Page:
Buoyant force NET FORCE acting upwards due to the difference between the forces acting onthe upper surface and the lower surface PRINCIPLELaw of Flotation

Archimedes principle states that the buoyant force on a body immersed in a fluidis equal to the weight of the fluid displaced by that object(buoyant force = weight of water displaced)

Bernoullisprinciple Law of floatation states that the weight of an object floating on the surface of aliquid is equal to the weight of water displaced by the object.(weight of object = weight of water displaced) Bernoullis principle states that the pressure of a moving fluid decreases as thespeed of the fluid increases, and the converse is also true

Chapter 4: Heat
Temperature DEGREE of hotness of an object Thermometricproperty

Chapter 3: Forces and Pressure


Pressure FORCE acting normally on a unit surface area Gas pressure FORCE per unit area exerted by the gas particles as they collide with the walls of their container (due to the rate of change of momentum) Pascals Principle Pascals principle states that a pressure applied to a confined fluid is transmitteduniformly in all directions throughout the fluid. Archimedesprinciple

PHYSICAL PROPERTY of a substance which is sensitive to and varies linearly with thetemperature change Thermalequilibrium A STATE when heat transfer between the two objects are equal and the net rate of heat transfer between the two objects are zero Heat capacity HEAT ENERGY required to raise its temperature by 1C or 1 K

Specific heatcapacity HEAT ENERGY required to produce 1C or 1 K rise in temperature in a mass of 1 kg. Latent heat HEAT ABSORBED OR RELEASED when a substance changes its state without achange in temperature is called the latent heat of the substance Specific latentheat of fusion HEAT ENERGY required to change 1 kg of a substance from solid state to liquidstate, without a change in temperature Specific latentheat ofvapourisation HEAT ENERGY required to change 1 kg of a substance from liquid state to gaseousstate, without a change in temperature PRINCIPLEBoyles Law Boyles Law states that the pressure of a fixed mass of gas is inversely proportionalto its volume provided the temperature of the gas is kept constant(PV = k) Pressure Law The pressure law states that the pressure of a fixed mass of gas is directlyproportional to its absolute temperature (in Kelvin), provided the volume of the gasis kept constant(P/T = k) Charles Law Charles law states that the volume of a fixed mass of gas is directly proportional toits absolute temperature (in Kelvin), provided the pressure of the gas is keptconstant(V/T = k)

PHENOMENON where the direction of light is changed when it crosses theboundary between two materials of different optical densities as a result of achange in the velocity of light. Apparent depth,d

The incident ray and the refracted ray are on the opposite sides of thenormal at the point of incidence, all three lie in the same plane Obey snells law Snells Law The value of sin i sin r is a constant.

DISTANCE of the image from the surface of water (or the boundary betweenthe two mediums involved) Real depth,D DISTANCE of the object from the surface of the water (or the boundarybetween the two mediums involved)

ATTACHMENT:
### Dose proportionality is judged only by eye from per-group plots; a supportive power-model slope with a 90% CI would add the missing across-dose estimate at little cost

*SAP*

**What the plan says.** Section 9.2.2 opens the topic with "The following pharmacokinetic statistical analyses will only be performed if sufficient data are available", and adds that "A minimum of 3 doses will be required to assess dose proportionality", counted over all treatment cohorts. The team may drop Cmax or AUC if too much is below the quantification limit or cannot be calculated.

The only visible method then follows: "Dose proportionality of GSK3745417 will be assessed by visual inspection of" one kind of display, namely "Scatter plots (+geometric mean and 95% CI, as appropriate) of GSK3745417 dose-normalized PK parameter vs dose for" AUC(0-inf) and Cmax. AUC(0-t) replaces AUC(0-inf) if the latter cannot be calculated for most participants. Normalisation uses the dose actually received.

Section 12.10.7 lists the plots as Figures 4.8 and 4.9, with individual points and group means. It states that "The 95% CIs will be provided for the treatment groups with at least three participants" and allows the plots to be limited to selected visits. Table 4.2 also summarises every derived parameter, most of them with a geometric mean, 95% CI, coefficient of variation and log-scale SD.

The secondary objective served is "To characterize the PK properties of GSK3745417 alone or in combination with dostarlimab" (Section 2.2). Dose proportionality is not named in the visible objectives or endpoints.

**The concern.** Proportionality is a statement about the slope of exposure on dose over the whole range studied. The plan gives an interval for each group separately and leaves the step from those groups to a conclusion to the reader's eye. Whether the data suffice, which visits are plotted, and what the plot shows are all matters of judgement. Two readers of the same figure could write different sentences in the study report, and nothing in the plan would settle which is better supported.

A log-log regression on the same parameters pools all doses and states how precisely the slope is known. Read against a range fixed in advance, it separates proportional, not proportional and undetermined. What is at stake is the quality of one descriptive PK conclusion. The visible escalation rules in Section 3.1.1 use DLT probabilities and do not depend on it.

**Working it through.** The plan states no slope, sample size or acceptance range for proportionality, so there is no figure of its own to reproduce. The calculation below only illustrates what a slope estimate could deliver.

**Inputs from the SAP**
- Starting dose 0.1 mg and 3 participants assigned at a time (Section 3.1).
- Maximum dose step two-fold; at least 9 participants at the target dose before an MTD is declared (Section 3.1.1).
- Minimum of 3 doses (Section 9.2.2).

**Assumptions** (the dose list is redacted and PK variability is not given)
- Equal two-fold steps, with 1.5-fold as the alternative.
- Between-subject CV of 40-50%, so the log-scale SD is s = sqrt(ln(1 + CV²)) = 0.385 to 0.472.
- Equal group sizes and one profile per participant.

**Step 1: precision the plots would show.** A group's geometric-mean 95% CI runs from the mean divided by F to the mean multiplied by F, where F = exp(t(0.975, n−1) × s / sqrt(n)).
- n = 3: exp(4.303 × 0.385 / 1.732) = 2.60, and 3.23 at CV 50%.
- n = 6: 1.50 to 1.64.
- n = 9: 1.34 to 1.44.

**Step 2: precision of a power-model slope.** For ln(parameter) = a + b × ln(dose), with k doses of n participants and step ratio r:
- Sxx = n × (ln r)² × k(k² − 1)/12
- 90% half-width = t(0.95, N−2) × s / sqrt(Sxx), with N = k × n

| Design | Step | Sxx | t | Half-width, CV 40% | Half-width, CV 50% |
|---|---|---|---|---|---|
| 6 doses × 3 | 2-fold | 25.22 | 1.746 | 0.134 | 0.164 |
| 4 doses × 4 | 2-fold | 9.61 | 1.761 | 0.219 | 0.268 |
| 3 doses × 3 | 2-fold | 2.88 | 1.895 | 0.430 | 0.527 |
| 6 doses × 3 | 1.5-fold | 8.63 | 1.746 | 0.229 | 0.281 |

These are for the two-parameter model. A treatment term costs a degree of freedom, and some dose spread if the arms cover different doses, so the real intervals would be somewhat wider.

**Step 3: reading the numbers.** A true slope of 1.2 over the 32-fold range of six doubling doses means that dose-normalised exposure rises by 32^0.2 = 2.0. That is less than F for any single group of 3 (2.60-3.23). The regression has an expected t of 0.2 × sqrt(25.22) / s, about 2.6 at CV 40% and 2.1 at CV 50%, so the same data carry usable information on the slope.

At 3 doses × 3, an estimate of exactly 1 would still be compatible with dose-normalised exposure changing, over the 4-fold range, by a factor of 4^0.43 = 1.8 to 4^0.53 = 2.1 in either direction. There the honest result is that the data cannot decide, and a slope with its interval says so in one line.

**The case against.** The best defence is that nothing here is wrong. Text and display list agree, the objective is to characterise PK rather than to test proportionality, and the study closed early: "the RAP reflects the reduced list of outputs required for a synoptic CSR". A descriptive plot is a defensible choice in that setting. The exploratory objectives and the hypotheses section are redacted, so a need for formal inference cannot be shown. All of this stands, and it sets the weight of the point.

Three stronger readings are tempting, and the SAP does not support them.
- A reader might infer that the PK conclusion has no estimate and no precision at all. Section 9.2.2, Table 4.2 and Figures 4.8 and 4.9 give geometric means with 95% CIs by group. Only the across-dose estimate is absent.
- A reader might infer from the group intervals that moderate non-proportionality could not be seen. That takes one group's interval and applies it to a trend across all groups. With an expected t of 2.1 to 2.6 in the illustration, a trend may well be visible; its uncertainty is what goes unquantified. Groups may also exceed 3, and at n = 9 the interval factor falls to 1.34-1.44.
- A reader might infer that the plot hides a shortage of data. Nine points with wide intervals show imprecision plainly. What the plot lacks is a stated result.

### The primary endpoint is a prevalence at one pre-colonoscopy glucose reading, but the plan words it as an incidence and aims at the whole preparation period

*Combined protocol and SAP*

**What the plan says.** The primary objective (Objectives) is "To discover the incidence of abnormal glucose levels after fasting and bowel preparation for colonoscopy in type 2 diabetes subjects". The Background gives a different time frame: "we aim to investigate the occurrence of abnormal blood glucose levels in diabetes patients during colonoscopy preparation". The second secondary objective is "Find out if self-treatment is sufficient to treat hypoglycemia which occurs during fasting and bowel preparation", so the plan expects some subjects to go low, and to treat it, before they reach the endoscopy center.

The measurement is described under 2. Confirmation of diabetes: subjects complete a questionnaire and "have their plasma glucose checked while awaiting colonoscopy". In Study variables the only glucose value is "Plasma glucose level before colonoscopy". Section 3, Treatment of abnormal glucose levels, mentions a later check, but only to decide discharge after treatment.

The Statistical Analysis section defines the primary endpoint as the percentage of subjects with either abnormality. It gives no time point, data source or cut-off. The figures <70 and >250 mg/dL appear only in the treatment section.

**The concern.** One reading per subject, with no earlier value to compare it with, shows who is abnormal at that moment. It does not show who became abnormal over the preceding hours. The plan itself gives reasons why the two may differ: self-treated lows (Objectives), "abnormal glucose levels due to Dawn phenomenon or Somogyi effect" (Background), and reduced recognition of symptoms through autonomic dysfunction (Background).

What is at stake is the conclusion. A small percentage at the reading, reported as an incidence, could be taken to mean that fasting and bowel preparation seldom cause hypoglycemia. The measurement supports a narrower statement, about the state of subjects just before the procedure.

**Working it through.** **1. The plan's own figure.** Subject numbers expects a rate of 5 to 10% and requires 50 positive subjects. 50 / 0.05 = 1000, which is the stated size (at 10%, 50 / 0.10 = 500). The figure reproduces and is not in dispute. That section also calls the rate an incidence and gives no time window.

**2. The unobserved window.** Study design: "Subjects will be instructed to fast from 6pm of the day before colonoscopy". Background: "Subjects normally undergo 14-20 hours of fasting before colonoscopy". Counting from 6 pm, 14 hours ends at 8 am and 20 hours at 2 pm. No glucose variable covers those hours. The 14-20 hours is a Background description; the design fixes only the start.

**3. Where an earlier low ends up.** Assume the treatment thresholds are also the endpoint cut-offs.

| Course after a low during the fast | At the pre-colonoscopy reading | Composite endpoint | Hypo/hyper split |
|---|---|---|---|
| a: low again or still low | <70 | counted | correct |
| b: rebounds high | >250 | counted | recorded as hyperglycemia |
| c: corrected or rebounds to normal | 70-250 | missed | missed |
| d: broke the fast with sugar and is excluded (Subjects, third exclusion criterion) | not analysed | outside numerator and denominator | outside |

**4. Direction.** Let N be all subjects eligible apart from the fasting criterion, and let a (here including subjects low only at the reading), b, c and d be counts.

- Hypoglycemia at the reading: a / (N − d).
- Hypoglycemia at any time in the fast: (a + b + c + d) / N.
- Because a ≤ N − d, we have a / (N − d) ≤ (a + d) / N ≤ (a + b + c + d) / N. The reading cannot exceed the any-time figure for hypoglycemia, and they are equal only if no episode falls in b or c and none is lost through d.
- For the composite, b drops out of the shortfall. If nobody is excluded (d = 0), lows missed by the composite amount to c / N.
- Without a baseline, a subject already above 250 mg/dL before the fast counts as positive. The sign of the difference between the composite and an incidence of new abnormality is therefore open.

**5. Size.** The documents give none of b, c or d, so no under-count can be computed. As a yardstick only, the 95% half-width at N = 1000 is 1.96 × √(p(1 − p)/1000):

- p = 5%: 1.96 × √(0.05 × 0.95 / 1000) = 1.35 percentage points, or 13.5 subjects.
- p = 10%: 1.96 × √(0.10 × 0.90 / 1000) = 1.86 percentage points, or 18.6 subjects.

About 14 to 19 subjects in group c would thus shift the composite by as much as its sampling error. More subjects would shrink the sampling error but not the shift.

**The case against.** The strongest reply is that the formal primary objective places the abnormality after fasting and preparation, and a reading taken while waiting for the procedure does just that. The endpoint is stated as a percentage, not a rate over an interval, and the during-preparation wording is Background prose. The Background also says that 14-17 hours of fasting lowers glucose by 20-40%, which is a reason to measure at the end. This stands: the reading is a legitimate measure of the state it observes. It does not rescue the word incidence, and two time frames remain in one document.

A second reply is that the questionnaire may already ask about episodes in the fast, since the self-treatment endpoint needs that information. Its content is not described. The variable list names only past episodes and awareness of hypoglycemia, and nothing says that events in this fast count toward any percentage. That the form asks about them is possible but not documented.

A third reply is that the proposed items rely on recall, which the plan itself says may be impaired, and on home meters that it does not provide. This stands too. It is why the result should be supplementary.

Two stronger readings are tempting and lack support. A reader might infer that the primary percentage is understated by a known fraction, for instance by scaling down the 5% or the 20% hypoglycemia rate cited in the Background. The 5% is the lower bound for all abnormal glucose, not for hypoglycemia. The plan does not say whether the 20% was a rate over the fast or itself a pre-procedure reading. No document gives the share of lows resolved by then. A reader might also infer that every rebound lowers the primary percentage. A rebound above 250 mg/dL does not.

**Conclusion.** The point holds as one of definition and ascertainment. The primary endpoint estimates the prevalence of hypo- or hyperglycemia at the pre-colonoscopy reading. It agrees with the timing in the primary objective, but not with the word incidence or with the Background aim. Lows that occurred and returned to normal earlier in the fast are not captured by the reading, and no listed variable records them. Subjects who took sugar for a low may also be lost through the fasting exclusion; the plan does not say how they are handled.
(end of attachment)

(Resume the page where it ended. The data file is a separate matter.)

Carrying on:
Total internalreflection TOTAL REFLECTION of a beam of light at the boundary of two mediums, whenthe angle of incidence in the optically denser medium exceeds a specific criticalangle Critical angle GREATEST ANGLE OF INCIDENCE in the optically denser medium for which theangle of refraction, r = 90 Power of lens

IMAGE CHARACTERISTICS Virtual an image which cannot be projected (focused) onto a screen Real an image which can be projected (focused) onto a screen Laterally inverted an image which left and right are interchanged

MEASURE OF ITS ABILITY to converge or diverge an incident beam of light PRINCIPLELaws of Reflection the angle of incidence, i, is equal to the angle of reflection, r (i = r) the incident ray, normal and reflected ray will all lie in the same plane Law of Refraction

Upright an image which in vertical position Diminished image formed is smaller than the object

Chapter 5: Light
Refraction

Magnified image formed is larger than the object

WAVE in which the vibration of particles in the medium isparallel to the direction of propagation of the wave(sound waves, ultrasound) Amplitude MAXIMUM DISPLACEMENT form its equilibrium positionMEASURE of height of the wave crest or depth of the wave trough.

Natural frequency FUNDAMENTAL FREQUENCY of which an object vibrates. It is the frequency of a systemwhich oscillates freely without external force Reflection of wave Reflection of wave occurs when a wave strike an obstacledirection ; f = ; a = ; = Refraction of wave

Chapter 1 Waves
Waves A TYPE OF DISTURBANCE produced by an oscillating or vibrating motion in which apoint or body moves back and forth along a line about a fixed central point produceswaves. Wavefront LINE OR PLANE on which the vibrations of every points are in phase and are at thesame distance from the source of the wave. In phase =same direction, same displacement Transverse Wave WAVE in which the vibration of particles in the medium isperpendicular to thedirection of propagation of the wave(water waves, light waves, electromagnetic waves) Longitudinal Wave